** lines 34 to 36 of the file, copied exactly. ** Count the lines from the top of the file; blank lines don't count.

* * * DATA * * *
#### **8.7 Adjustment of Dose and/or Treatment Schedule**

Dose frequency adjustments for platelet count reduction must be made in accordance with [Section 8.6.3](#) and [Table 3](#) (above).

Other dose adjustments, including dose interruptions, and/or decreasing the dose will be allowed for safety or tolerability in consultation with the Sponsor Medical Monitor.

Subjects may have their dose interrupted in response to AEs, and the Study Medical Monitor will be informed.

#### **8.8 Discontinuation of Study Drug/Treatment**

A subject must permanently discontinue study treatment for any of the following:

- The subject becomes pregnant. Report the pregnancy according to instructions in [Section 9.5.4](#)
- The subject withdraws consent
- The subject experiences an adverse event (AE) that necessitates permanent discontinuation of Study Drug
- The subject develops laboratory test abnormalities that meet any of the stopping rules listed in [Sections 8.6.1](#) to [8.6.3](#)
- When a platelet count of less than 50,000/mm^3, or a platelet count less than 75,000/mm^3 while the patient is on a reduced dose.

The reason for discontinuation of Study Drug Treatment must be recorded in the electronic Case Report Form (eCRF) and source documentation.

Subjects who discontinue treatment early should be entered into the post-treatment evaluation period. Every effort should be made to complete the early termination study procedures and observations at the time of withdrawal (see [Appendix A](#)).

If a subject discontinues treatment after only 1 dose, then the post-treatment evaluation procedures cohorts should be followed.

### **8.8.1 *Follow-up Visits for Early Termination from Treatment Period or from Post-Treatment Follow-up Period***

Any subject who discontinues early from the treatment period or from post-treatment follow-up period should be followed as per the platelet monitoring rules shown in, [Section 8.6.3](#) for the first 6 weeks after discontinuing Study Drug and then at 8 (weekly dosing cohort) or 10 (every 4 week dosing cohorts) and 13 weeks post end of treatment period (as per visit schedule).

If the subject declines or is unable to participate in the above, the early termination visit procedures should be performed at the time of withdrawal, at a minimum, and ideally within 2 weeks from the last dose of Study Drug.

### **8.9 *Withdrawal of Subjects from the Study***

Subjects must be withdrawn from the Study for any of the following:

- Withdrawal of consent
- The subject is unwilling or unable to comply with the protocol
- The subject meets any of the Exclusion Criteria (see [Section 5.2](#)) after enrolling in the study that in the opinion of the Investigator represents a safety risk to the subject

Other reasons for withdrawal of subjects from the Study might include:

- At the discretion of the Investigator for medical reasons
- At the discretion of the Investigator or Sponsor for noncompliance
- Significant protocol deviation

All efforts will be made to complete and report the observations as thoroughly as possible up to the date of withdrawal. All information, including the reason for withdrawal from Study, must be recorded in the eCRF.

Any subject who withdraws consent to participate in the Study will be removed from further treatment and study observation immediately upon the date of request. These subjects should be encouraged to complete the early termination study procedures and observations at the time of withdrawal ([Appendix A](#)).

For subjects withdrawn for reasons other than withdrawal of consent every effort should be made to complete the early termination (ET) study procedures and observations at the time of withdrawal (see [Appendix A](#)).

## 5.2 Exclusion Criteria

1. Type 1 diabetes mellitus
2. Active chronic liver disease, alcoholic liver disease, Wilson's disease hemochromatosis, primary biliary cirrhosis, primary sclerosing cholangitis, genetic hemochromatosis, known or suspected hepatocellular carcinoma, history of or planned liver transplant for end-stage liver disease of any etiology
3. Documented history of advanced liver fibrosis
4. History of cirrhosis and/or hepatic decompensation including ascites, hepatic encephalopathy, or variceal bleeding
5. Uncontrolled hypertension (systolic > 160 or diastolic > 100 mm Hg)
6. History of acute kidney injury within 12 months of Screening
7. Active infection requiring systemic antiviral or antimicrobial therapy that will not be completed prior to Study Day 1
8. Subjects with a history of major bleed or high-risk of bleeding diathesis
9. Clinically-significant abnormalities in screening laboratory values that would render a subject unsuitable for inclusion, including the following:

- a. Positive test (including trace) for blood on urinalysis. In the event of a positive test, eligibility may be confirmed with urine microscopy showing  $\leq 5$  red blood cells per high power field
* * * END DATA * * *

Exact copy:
4. History of cirrhosis and/or hepatic decompensation including ascites, hepatic encephalopathy, or variceal bleeding
5. Uncontrolled hypertension (systolic > 160 or diastolic > 100 mm Hg)
6. History of acute kidney injury within 12 months of Screening